McCabe's son, Dan who is in prison is beaten. When McCabe goes to see him, he is belligerent so McCabe leaves. Later when some convicts escape Dan goes with them. Upon learning of this McCabe orders ...
Jake and the FBI go after Victor Potemkin, a suspected drug smuggler. But when they raid his house they find no drugs, but Jake finds someone he knows - a woman who disappeared overnight just as he ...
Ben Matlock is a very expensive criminal defense attorney, who charges one hundred thousand dollars to take a case. Fortunately, he's worth every penny, as he and his associates defend his clients by finding the real killer.
Rick Hunter is a renegade cop who breaks the rules and takes justice into his own hands. Partnered with the equally stunning and rebellious Sgt. McCall, the tough-minded duo set out to crack down on L.A.'s slimiest criminals.
The show was canceled after its first season, but CBS revived it under unusual circumstances. Magnum, P.I. (1980) was ending, leaving CBS with a very expensive lease on an empty Hawaii studio. The producers of this show came up with the idea of the Fat Man retiring from Los Angeles and moving to Hawaii to take up criminal law, with his investigators coming along. He later became District Attorney for Honolulu. The ratings went up sharply with the move. CBS's lease on the Hawaii studio expired during the 1990-91 season, and the show returned to Los Angeles. See more »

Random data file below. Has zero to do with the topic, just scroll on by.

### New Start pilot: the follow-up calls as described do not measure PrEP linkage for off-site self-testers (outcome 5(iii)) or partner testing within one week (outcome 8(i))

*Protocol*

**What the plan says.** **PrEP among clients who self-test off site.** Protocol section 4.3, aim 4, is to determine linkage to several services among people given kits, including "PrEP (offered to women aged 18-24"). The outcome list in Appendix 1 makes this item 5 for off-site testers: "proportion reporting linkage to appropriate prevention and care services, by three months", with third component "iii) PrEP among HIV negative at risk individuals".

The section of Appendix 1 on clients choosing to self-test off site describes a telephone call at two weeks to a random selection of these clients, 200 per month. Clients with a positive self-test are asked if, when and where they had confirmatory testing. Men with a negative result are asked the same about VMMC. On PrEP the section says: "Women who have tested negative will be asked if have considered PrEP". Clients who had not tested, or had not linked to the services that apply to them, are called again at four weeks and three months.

Magnum P.I., Riptide (my personal favorite), Simon & Simon, and all the other little detective shows that were on during the late 70s and early 80s network battles were light entertainment.
It's not to say that they weren't great entertainment, but just that the tone of the shows were less stressful and more family friendly.
Jake and the Fatman got a bit darker. The action and comedy were still there, but it sort of feels like the older sibling of detective shows. And it does so in almost the same way that Columbo feels like the adult in the room of detective shows from that era.
However, it's still entertaining fair that I would love to see brought back in some form. Buddy detective shows are a lot better than police procedural melodramas.
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